Democratic elections have always had their fair share of personal attacks, and Israel’s are no exception. In keeping with this tradition in the run-up to the country’s September election, Prime Minister Netanyahu has been posting short ads mocking his rivals on the center-left. His latest target: Yair Lapid, co-head of the opposition Blue and White party, which tied Netanyahu’s Likud in the previous election.

On Monday, the Likud leader posted an ad to all his social media accounts mocking Lapid’s command of English. The video juxtaposed a short clip of the Blue and White leader being interviewed by CNN this past week with one of Netanyahu addressing the United Nations. The content is typical for this genre: a decontextualized eight-second snippet of Lapid saying “uh” in between words, like countless other interviewees, designed to underscore Netanyahu’s own communications credentials. (Interested viewers can head here for the full Lapid interview, in which he ably handles CNN host Christiane Amanpour’s questions, albeit with a pronounced Israeli accent.)

Unfortunately for an ad intended to emphasize Netanyahu’s English prowess, however, whoever put it together clearly didn’t know English. In the CNN clip, Lapid says: “The political fight or conundrum in Israel is no longer between the right and left, but between the right and the center.” Netanyahu’s ad transcribes the word “conundrum” as “conuntrum” in Hebrew and highlights it with question marks, as though it’s made up:

Lapid Conundrum Ad

After Netanyahu tweeted the ad, Likud’s official spokesman publicly mocked Lapid, claiming there was an ongoing bet in the party office over what the invented word actually meant:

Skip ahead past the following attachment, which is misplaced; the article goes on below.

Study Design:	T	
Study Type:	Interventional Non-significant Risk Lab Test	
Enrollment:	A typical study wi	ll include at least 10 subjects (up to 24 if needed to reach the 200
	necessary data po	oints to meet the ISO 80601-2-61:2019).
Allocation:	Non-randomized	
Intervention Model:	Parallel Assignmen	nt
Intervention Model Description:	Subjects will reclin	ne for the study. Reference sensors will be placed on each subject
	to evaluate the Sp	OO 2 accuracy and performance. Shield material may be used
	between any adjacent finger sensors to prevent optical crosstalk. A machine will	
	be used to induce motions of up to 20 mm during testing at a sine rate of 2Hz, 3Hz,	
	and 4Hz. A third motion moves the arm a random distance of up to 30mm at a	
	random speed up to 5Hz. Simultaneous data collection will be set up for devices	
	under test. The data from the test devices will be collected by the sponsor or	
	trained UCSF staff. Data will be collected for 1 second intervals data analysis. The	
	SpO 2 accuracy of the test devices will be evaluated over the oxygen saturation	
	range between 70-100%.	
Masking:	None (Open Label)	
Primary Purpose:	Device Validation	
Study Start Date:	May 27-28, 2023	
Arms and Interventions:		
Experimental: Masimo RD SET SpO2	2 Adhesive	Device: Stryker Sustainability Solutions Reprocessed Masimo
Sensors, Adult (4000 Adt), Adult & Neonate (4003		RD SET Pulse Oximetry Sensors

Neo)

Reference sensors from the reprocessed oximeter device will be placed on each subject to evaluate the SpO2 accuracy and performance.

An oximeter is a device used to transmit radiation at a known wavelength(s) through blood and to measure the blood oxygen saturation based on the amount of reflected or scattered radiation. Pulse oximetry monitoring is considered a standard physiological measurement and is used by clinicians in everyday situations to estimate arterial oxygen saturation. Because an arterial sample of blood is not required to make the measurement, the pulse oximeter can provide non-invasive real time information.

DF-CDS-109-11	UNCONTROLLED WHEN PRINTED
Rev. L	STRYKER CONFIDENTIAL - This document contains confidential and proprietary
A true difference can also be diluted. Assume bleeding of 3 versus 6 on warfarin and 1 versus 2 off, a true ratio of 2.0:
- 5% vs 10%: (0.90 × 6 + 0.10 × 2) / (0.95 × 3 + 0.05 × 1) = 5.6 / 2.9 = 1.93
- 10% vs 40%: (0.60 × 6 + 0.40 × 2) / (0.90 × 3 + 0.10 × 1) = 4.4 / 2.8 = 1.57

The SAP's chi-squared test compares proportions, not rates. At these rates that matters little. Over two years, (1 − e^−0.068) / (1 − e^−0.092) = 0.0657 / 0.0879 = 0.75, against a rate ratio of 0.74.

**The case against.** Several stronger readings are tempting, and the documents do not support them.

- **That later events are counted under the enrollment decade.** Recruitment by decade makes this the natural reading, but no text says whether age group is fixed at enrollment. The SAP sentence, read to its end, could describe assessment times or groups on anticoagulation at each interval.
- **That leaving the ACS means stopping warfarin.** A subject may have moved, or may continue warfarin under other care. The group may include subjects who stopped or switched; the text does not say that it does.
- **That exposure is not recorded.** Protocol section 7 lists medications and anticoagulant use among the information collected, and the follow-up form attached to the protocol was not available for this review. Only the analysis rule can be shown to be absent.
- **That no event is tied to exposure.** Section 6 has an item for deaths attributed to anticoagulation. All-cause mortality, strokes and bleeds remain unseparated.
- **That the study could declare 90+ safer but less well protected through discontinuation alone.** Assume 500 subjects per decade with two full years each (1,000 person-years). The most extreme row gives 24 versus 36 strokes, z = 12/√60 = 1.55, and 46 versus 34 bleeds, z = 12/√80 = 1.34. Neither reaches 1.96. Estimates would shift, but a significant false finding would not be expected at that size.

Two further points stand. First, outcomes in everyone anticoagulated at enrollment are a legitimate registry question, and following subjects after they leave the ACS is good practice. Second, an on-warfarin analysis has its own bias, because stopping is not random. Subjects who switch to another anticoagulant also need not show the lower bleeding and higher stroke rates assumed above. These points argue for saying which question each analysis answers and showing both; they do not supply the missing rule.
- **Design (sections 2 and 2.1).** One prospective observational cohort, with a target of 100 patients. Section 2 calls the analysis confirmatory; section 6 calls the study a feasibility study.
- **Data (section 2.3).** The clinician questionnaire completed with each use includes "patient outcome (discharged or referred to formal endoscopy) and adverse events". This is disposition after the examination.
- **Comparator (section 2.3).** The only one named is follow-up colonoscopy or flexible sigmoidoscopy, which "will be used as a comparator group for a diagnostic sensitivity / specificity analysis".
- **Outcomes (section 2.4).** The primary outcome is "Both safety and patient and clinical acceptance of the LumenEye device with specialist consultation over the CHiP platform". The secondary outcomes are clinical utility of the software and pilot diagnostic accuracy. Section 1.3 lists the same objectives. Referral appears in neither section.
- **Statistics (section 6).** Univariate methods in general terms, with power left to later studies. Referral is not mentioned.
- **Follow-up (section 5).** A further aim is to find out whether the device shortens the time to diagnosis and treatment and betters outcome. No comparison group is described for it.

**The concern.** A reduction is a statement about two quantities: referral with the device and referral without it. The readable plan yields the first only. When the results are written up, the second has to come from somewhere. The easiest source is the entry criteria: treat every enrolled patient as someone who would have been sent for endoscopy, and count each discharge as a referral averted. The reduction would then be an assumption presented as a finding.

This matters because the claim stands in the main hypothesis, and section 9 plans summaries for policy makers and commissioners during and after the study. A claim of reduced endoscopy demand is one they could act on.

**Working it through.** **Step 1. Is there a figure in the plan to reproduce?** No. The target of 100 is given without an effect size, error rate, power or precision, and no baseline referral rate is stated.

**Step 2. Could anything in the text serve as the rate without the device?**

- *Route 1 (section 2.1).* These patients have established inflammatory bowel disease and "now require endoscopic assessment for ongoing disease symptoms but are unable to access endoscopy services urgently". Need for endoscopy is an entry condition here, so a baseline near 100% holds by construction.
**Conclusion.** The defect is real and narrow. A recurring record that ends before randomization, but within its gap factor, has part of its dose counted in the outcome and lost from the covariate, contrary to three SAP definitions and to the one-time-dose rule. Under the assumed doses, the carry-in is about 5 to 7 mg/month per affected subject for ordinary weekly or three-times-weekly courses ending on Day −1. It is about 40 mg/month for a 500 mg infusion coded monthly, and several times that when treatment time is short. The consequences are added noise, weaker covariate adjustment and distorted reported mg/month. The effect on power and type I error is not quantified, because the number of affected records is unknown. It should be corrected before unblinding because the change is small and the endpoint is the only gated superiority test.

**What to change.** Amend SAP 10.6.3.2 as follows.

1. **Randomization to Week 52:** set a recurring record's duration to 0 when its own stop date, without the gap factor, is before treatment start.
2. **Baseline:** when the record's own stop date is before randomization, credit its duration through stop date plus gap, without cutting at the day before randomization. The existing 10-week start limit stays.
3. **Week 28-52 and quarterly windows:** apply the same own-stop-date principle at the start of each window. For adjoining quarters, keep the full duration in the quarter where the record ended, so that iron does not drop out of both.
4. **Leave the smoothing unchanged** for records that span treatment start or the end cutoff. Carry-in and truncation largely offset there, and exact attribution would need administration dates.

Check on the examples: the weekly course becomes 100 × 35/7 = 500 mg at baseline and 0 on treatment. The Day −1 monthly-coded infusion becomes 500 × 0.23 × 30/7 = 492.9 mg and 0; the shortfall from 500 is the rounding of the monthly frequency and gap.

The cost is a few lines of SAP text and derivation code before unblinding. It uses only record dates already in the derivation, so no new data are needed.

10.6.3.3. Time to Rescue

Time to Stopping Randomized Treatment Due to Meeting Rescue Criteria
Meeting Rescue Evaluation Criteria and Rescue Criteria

“Conundrum,” of course, is a real word, which the Oxford Dictionary defines as a “a confusing and difficult problem or question.” As in: “Likud’s spokesman faces a conundrum in how to explain to his boss why he posted such a hilariously inept attack ad.” Instead of demonstrating that Lapid didn’t know English, the Likud campaign instead demonstrated that its people didn’t—as Lapid gleefully pointed out.

While this might seem like a somewhat silly tempest in a social media teapot, the debate over Lapid’s English actually has real electoral implications. For many Israeli voters, Netanyahu’s command of English has served as a proxy for his assumed expertise in handling foreign affairs, and particularly Israel’s crucial relationship with the United States. (Israelis rarely consider that Netanyahu’s repeated appearances in the American arena may have actually backfired by making him more of a known partisan political quantity, and thus more despised among Democratic voters than if he hadn’t prominently tangled with Barack Obama or tangoed with Donald Trump.)

Seeking to blunt Netanyahu’s perceived edge, his various rivals on the left, right and center—from Blue and White’s Benny Gantz and Lapid, to the New Right’s Naftali Bennett—have sought to demonstrate their English bona fides. Gantz delivered an address at last March’s AIPAC conference. Bennett has made regular international TV appearances. The purpose of these efforts are less to persuade overseas audiences than they are to appeal to domestic ones. And if Netanyahu’s attack ad is any indication, he is aware of these attempted encroachments on his territory and intends to rebut them forcefully. Whether the rebuttals are accurate, it seems, is of secondary concern.





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